M-Sport has a tried and tested approach of ensuring the performance of its cars is as accessible as possible even with extra power on tap, the opinions of its drivers showed this was still the case. Returning to the WRC full time, Craig Breen exclaimed at the end of the opening stage. “Amazing! Everybody that’s been involved in this – you’ve done an amazing job!” His sentiment was backed up by teammate Gus Greensmith, confident that M-Sport effectively sacrificing 2021 development to concentrate on the new car was worthwhile. “We’ve been waiting two years for this car! I did the run on shakedown today and I said to Jonas, I absolutely love this car.”
Even Loeb, fresh off the Dakar and more used to 600bhp rallycross machines of late, was impressed with his Puma, “It feels really good – a lot of power and the feeling with this car is great.” Tellingly, the team’s normally coy technical director, Chris Williams, was upbeat and seemed confident that it had a car which could take the battle to Toyota.
As the rally rolled into its second day (literally in the case of M-Sport’s Adrien Fourmaux and Alexandre Coria, who had a terminal excursion down a cliff on SS3), it was increasingly clear that M-Sport and Toyota had got it right while Hyundai had dropped the ball. Veteran Loeb was nipping at Ogier’s heels as both tackled the frost-laden early morning hairpins, and took the lead after Stage 5. Though there were glimpses of pace from Hyundai, Tanak pulling some time back, it clearly wasn’t in the same league.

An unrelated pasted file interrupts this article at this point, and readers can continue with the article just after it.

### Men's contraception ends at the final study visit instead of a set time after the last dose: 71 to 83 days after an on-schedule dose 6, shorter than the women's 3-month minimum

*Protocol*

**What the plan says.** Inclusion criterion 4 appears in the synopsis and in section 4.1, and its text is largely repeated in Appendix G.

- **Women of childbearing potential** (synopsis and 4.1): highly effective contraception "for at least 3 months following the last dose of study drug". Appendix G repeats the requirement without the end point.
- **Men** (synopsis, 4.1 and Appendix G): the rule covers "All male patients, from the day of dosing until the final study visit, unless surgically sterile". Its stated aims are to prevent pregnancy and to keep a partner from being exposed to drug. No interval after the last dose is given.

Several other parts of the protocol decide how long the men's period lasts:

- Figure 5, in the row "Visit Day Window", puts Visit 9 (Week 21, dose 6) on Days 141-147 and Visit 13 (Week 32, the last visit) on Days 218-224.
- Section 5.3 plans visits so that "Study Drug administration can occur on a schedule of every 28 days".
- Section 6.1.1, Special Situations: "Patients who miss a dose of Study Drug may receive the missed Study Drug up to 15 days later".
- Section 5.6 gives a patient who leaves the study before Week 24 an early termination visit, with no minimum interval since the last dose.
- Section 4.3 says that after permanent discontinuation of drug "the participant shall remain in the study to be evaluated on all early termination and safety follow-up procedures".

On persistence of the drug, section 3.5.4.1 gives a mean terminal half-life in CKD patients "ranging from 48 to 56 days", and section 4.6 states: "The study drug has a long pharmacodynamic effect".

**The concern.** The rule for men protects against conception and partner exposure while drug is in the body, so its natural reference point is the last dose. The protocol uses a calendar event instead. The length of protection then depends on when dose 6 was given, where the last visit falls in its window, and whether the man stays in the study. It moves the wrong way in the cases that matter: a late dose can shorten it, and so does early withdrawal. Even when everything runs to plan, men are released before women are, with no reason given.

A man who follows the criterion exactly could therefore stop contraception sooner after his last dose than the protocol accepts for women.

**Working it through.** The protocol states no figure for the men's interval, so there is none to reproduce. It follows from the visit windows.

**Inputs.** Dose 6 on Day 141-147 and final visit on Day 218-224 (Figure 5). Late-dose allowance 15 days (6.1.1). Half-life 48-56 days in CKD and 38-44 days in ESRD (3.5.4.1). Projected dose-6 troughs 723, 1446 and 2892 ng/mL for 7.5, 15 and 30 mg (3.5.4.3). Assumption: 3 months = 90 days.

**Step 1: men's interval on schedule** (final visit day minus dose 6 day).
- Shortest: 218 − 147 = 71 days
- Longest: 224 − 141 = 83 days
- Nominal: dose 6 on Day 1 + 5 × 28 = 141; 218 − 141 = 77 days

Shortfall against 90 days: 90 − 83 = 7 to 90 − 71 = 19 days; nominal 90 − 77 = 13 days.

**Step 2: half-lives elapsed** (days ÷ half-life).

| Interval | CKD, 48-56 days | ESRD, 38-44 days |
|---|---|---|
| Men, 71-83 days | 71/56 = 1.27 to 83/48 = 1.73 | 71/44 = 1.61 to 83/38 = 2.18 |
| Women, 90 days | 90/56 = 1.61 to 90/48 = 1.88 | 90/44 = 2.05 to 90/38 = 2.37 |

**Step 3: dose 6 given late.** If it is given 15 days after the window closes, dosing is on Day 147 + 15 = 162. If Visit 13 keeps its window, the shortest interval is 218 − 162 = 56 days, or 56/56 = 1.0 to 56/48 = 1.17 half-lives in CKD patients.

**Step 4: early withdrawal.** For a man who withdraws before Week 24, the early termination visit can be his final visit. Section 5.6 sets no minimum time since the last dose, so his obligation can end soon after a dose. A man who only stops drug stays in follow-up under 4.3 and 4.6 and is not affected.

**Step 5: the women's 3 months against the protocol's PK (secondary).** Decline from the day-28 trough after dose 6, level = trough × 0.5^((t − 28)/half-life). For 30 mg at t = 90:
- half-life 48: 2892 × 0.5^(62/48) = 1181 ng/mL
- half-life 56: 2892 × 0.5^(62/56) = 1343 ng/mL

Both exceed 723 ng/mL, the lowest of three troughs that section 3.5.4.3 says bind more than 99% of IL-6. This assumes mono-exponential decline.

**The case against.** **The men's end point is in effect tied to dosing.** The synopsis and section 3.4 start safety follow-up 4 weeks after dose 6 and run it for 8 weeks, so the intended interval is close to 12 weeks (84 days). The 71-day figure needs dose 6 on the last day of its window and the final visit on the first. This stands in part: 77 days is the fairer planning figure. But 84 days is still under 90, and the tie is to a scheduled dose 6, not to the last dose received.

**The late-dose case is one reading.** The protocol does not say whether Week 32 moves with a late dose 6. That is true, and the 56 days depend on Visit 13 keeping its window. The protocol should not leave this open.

That this is the case shouldn’t be surprising. Internal turmoil with the departure of team principal Andrea Adamo and what was acknowledged as a delayed development schedule, were always going to take their toll on the Alzenau team. Its problems appear far more fundamental than simply not finding the right setup. A candid Neuville admitting at the end of SS3. “It’s a nightmare. I have never been so scared while driving. There’s a lot of work left.”